The anger and ridicule Gisele Bundchen attracted when she advocated a "worldwide law" requiring new mothers to breast-feed for six months mostly has to do, I would say, with the fact that mere mortals perceive she shares very few of the frustrations the rest of us deal with us on a daily basis.
But I think some of the rage comes from a certain rancor around the topic of breast-feeding, which has been presented in the last several years as the only acceptable choice for nourishing an infant, not only from a health standpoint, but also from a moral one. Not breast-feeding — for whatever reason, including such a worthy and often necessary one as a full-time job — has come to be regarded as thoughtless at best, abusive at worst.
But do women who reach for the formula deserve the sneers they get from breast-feeding partisans? Writing in The Atlantic last year, Hanna Rosin, journalist and mother of three, made "The Case Against Breast-Feeding," and an intriguing argument it is.
First, let it be said that Rosin did breast-feed her children. However, by No. 3, some of the negative aspects of breast-feeding — the huge investment of time it requires, and the toll Rosin believes it takes on the ideal of co-parenting with Dad, to name a couple — were making her wonder if the health benefits were really all they were cracked to be.
Rosin found evidence that they aren't. She writes:
Most of the claims about breast-feeding’s benefits lean on research conducted outside the lab: comparing one group of infants being breast-fed against another being breast-fed less, or not at all. Thousands of such studies have been published, linking breast-feeding with healthier, happier, smarter children. But they all share one glaring flaw.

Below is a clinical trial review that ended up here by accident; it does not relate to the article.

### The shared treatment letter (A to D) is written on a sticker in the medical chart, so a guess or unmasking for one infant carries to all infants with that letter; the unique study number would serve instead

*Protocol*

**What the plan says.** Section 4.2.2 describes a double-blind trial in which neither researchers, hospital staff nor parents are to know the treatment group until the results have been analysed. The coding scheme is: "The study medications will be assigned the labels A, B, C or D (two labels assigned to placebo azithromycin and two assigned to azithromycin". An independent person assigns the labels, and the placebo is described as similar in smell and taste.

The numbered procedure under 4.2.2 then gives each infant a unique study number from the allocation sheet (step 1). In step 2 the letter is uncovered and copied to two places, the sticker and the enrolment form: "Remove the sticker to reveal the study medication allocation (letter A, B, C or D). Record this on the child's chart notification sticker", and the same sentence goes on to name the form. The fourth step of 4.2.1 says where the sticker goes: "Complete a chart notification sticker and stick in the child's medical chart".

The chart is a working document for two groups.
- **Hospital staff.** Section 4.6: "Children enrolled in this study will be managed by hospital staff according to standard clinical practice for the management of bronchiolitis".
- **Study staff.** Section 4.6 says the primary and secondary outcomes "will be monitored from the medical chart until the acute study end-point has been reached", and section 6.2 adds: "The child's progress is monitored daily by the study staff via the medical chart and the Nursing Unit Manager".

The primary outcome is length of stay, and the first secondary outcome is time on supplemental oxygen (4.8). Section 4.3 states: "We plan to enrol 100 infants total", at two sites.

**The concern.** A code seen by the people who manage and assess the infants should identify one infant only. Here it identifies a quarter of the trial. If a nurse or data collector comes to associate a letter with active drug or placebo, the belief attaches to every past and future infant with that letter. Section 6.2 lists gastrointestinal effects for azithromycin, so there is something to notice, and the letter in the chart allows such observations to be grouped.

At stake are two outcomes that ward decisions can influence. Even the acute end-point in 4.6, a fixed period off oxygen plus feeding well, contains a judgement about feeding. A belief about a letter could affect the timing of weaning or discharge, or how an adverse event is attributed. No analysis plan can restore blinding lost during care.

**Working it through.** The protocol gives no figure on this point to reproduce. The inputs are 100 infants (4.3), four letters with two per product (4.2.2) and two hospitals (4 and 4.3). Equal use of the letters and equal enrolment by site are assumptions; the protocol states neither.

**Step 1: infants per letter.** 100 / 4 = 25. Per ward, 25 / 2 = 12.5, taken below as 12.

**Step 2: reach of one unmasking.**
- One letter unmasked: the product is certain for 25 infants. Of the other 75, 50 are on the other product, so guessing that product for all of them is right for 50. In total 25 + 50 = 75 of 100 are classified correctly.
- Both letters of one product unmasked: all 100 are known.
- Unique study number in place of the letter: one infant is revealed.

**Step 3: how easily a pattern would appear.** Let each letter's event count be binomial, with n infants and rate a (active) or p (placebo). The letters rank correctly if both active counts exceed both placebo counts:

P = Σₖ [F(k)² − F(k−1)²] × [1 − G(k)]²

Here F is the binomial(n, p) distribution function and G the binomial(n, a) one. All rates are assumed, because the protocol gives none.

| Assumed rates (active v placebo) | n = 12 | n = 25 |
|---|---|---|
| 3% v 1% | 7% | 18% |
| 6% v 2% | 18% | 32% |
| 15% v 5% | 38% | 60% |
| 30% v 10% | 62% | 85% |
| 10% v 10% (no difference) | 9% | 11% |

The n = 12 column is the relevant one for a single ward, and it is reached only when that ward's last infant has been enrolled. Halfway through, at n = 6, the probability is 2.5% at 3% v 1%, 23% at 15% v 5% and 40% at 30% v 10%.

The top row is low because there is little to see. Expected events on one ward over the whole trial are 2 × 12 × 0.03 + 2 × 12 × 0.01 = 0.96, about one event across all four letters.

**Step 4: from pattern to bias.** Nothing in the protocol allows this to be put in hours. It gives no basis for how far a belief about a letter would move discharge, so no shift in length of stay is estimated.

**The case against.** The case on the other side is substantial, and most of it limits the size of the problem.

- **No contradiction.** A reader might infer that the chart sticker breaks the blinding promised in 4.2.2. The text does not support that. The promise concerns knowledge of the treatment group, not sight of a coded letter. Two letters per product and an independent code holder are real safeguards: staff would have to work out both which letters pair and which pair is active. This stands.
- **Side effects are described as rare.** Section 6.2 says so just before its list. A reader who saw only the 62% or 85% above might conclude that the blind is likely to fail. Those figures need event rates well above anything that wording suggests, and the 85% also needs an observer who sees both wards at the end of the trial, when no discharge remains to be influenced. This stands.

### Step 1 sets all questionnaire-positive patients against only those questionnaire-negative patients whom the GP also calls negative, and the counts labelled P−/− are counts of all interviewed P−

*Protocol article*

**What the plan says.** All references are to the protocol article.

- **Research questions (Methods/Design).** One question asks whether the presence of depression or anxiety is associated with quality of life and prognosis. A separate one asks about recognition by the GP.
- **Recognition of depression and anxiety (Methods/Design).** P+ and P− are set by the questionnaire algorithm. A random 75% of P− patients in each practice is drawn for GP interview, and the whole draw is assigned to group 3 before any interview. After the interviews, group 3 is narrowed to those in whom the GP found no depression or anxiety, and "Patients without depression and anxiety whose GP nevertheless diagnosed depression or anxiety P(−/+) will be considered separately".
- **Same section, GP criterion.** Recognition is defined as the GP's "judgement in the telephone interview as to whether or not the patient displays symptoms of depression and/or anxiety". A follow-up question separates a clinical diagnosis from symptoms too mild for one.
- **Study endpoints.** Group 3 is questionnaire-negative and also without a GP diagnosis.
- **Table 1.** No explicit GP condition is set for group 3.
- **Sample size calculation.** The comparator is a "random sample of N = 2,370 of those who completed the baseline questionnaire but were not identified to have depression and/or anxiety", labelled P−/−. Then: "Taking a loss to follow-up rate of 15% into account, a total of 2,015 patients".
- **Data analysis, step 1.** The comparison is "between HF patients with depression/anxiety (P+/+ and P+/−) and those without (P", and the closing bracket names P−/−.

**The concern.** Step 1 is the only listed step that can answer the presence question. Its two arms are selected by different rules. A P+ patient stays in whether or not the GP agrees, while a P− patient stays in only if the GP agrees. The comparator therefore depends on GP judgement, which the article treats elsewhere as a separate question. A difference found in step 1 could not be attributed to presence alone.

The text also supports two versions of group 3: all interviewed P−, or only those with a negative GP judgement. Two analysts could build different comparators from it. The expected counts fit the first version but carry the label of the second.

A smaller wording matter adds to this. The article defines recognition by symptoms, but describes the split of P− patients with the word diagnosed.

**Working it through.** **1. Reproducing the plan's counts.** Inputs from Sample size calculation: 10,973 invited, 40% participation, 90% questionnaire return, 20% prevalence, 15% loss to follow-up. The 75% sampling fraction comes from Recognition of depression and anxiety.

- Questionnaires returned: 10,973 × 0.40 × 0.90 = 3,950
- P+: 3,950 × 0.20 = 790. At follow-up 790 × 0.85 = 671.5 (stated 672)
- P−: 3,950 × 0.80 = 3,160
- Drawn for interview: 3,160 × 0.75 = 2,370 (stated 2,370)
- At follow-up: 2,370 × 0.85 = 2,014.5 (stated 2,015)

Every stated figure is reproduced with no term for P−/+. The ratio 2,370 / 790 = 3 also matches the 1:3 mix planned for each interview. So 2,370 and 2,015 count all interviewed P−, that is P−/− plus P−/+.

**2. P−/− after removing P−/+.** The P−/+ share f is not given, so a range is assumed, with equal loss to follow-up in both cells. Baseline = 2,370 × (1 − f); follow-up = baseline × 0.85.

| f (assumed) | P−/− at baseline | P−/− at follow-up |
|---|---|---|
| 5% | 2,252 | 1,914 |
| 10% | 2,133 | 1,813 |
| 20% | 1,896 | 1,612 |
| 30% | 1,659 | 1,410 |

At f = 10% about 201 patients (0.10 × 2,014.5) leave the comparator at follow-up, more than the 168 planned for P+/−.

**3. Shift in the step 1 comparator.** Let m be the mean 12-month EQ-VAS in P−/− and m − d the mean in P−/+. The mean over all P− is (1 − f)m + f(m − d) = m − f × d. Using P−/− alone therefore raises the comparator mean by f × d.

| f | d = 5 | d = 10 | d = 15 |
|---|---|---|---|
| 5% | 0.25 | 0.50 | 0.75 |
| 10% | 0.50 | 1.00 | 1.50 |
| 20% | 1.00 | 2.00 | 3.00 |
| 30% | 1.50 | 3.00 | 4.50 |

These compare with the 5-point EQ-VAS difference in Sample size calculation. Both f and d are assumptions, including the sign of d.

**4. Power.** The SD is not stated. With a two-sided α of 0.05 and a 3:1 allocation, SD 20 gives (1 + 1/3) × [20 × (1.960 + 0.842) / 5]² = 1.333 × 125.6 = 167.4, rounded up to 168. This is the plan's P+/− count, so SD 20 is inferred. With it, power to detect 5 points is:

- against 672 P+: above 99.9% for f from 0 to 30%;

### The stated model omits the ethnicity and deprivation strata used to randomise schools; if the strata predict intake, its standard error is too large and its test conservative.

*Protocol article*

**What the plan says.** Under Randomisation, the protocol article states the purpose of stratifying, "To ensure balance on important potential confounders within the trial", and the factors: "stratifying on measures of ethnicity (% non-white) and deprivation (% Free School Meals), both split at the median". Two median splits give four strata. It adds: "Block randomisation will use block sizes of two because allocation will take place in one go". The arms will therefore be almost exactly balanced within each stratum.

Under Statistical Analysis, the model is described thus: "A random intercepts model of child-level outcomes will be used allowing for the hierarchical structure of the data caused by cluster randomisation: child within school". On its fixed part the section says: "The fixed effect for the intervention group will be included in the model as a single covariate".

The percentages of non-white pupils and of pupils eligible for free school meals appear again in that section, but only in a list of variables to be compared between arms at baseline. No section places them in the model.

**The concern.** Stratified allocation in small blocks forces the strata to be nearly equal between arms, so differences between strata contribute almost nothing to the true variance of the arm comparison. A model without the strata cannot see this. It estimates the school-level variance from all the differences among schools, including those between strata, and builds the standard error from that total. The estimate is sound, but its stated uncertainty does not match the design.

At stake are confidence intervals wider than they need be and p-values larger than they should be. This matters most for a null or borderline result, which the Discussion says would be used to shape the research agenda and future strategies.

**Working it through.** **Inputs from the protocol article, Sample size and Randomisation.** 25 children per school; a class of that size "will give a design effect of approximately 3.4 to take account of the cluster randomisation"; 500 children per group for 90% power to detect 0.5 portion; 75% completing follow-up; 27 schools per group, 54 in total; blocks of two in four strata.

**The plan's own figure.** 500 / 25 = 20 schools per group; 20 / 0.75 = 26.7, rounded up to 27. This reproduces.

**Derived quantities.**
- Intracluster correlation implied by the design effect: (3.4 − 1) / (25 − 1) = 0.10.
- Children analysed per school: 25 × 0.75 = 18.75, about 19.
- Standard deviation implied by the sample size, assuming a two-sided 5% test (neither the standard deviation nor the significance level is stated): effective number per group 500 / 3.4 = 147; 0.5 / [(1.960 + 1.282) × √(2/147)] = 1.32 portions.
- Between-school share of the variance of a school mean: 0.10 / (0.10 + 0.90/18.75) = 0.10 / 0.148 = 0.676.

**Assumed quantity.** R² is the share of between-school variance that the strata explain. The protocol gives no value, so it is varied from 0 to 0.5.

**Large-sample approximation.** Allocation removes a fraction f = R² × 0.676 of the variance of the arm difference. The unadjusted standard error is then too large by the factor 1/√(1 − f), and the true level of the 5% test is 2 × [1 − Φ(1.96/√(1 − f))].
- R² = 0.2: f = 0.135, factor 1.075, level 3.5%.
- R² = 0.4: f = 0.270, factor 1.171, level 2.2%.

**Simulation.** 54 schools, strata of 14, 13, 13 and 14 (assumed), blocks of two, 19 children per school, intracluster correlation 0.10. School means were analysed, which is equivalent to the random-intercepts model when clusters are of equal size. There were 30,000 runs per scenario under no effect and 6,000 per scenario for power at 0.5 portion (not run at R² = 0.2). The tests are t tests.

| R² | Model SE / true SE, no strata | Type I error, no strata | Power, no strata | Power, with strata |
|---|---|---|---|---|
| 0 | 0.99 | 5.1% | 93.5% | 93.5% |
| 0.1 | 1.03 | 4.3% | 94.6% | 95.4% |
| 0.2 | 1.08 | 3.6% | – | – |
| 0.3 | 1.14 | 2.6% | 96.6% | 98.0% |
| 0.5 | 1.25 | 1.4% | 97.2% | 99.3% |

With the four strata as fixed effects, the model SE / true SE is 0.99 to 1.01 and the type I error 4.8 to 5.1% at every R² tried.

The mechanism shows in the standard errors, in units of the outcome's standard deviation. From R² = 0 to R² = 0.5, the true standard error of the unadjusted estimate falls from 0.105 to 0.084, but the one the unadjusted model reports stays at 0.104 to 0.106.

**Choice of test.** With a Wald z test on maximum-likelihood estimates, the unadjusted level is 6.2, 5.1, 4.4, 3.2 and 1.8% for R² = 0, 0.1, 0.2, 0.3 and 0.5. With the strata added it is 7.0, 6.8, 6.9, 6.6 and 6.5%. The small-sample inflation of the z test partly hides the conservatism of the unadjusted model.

The flaw is that the studies are observational, not randomized controlled trials, Rosin writes. Other variables than just breast-feeding might more easily affect the conclusions drawn from an observational study.
Exploring some of the studies that have given breast-feeding its good reputation, Rosin concludes that there are "clear indications" breast-feeding protects against gastrointestinal disease, at least in some cases, but only "murky correlations with a whole bunch of long-term conditions." The evidence on enhanced intelligence in breast-fed individuals suggests "a small advantage," Rosin writes.
So overall, yes, breast is probably best. But not so much better that formula deserves the label of “public health menace,” alongside smoking. Given what we know so far, it seems reasonable to put breast-feeding’s health benefits on the plus side of the ledger and other things—modesty, independence, career, sanity—on the minus side, and then tally them up and make a decision. But in this risk-averse age of parenting, that’s not how it’s done.